But while getting his degree in government, he managed and developed properties in Somerville. The Globe reported last year on how he made a profit from those properties, but also made costly business errors, amassed housing complaints, and forced one group of tenants to take him to housing court to recover their security deposit.
Harvard students in the past have also tried to appeal to Kushner. Shortly after Trump was inaugurated, a student posted an open letter that was signed by more than 2,000 alumni in 24 hours.
“Harvard’s motto is simple. It is just a single word: Veritas. Truth,” the letter read. “We have seen disturbing signs that the Administration will suppress open thought and debate.”
As some of Kushner’s classmates began preparing for their reunion, they took different approaches in how to respond.
Macris’s full entry is only five words long: “Shame on you, Jared Kushner.”
“For me, I definitively felt like it was more impactful to say you’re not going to hear from me for another five years. This is a one-shot deal,” she said. “Would I have liked to [have] told my classmates to buy my book? Yeah. That would have benefited me a lot more. But that’s not where my head is.”
One classmate wrote a haiku:
“Real tough world right now
Our classmate really involved???
Get out of there now”
Another classmate, Angelina Fryer, alluded to a litany of controversy Kushner has been involved in over the early start to the Trump administration.
“I think what I’m most proud of, however, is what I’ve managed to avoid during the past five years,” Fryer wrote. “I haven’t been accused of making false statements on or material omissions from security clearance disclosure forms. I haven’t been accused of colluding with representatives of a foreign government to affect the outcome of an election. I haven’t been accused of using my government position to sell visas to foreign investors in my family’s businesses. I haven’t been sued for mistreating tenants of violating rental laws. I think we can all be better than that.”
Sherman, a Washington-based public interest lawyer, said his entry was inspired by animus toward Kushner. His grandmother was an Auschwitz survivor, losing 35 members of her family, and he views Kushner’s defense of Trump as a dishonor to her memory. So after updating his classmates on his legal career, and how he’s fallen in love, he turned to Kushner.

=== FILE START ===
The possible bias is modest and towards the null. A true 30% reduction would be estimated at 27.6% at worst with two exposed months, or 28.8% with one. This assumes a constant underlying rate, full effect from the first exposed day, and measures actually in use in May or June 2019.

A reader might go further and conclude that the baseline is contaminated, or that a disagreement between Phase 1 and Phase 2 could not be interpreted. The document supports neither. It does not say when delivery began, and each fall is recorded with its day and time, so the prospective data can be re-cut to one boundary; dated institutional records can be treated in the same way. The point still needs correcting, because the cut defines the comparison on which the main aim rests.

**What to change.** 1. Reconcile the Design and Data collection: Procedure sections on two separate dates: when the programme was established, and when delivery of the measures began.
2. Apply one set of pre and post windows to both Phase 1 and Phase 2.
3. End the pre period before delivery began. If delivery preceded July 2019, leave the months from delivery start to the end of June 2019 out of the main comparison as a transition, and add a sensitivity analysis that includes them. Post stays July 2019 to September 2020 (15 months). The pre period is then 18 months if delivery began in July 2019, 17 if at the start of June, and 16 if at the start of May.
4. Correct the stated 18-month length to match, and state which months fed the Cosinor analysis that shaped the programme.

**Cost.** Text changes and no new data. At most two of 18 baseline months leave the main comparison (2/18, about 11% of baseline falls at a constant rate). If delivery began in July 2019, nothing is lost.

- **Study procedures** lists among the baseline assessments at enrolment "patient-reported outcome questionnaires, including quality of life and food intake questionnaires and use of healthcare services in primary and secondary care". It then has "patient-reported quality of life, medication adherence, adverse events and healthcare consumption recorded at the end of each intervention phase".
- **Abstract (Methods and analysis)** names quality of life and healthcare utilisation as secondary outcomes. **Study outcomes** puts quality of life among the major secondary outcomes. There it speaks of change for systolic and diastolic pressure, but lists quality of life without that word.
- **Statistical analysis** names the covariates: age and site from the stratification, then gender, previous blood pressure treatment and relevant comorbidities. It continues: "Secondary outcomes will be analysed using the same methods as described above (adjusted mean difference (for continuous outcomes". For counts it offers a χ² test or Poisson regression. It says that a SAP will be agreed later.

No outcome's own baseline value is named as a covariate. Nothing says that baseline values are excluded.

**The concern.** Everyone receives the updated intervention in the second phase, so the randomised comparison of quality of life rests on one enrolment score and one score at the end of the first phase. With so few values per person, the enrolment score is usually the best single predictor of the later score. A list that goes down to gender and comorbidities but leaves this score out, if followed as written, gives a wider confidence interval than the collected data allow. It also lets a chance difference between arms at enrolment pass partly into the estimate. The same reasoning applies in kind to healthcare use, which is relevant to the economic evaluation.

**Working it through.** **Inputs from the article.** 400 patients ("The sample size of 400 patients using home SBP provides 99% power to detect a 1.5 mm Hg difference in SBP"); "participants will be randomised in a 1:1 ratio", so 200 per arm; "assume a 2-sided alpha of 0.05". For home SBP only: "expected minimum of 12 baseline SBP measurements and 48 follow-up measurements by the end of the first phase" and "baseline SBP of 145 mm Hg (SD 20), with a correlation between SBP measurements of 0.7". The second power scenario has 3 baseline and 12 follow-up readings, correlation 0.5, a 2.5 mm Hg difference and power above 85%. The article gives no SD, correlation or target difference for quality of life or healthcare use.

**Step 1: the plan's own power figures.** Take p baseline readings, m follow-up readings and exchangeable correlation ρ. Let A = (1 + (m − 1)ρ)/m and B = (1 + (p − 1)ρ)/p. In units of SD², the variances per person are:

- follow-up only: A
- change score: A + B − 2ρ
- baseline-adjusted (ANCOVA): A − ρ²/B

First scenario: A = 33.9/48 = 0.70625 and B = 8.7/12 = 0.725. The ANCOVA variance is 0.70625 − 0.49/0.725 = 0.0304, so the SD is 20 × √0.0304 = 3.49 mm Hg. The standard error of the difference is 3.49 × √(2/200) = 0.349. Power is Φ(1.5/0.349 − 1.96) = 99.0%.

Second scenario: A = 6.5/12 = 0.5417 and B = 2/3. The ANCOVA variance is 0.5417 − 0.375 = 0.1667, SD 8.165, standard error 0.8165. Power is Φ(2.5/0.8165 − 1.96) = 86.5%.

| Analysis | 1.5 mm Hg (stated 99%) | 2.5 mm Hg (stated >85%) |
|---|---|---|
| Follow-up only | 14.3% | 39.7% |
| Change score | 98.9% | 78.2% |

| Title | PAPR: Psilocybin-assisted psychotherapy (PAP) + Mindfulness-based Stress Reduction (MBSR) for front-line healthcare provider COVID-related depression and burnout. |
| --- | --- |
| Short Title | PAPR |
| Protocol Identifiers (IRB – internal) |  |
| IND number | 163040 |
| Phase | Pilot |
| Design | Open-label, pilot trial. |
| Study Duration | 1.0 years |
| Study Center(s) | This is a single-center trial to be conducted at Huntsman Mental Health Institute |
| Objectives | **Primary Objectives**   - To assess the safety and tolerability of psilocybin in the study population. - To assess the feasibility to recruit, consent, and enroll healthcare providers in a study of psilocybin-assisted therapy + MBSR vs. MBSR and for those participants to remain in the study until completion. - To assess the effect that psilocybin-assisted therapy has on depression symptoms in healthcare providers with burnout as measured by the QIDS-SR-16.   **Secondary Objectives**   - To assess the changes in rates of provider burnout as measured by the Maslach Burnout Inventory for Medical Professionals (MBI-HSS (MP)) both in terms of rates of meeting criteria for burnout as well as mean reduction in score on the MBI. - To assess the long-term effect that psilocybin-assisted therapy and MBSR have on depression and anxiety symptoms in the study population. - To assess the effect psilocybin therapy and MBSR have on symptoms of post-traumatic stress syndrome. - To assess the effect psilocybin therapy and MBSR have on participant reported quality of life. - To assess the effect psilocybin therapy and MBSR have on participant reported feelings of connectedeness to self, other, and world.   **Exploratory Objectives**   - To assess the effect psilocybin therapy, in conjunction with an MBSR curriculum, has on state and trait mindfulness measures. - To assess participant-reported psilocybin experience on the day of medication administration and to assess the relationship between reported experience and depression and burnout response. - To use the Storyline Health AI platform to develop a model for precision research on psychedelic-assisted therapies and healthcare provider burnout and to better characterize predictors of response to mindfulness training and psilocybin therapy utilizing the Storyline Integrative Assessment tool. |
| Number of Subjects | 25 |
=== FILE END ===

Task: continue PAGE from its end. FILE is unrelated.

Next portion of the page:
“It’s an opportunity — and other people saw it as that as well — to shame him,” Sherman said, calling Kushner “an utter disgrace.”
“I’m glad people are speaking out. This is a free country and there are going to be consequences for the way they’ve behaved during this time. Social consequences. . . . They can’t just return to their old life and walk around and go to restaurants in New York and D.C. and not get constant backlash.”
Prescod-Weinstein said she wanted to be more confrontational.
“We should be uncomfortable with the way Harvard functions as a steppingstone for people in power who may have terrible values,” she said.
“He was in Jerusalem with his wife while people were being massacred. I feel so emotional about that,” she added. “He’s a person who is doing horrible things. As a black woman and a Jewish woman, I think it’s disgusting. He’s not alone in doing these disgusting things, but he’s certainly one of the active participants.”
She said she was also disappointed that only a small portion of the 1,600 members of the class decided to speak out against Kushner.
“It’s emblematic of Harvard culture. I think people thought it was rude and didn’t want to be rude. But I think genocide is rude. And I was happy to be rude.”Matt Viser can be reached at firstname.lastname@example.org. Follow him on Twitter @mviser.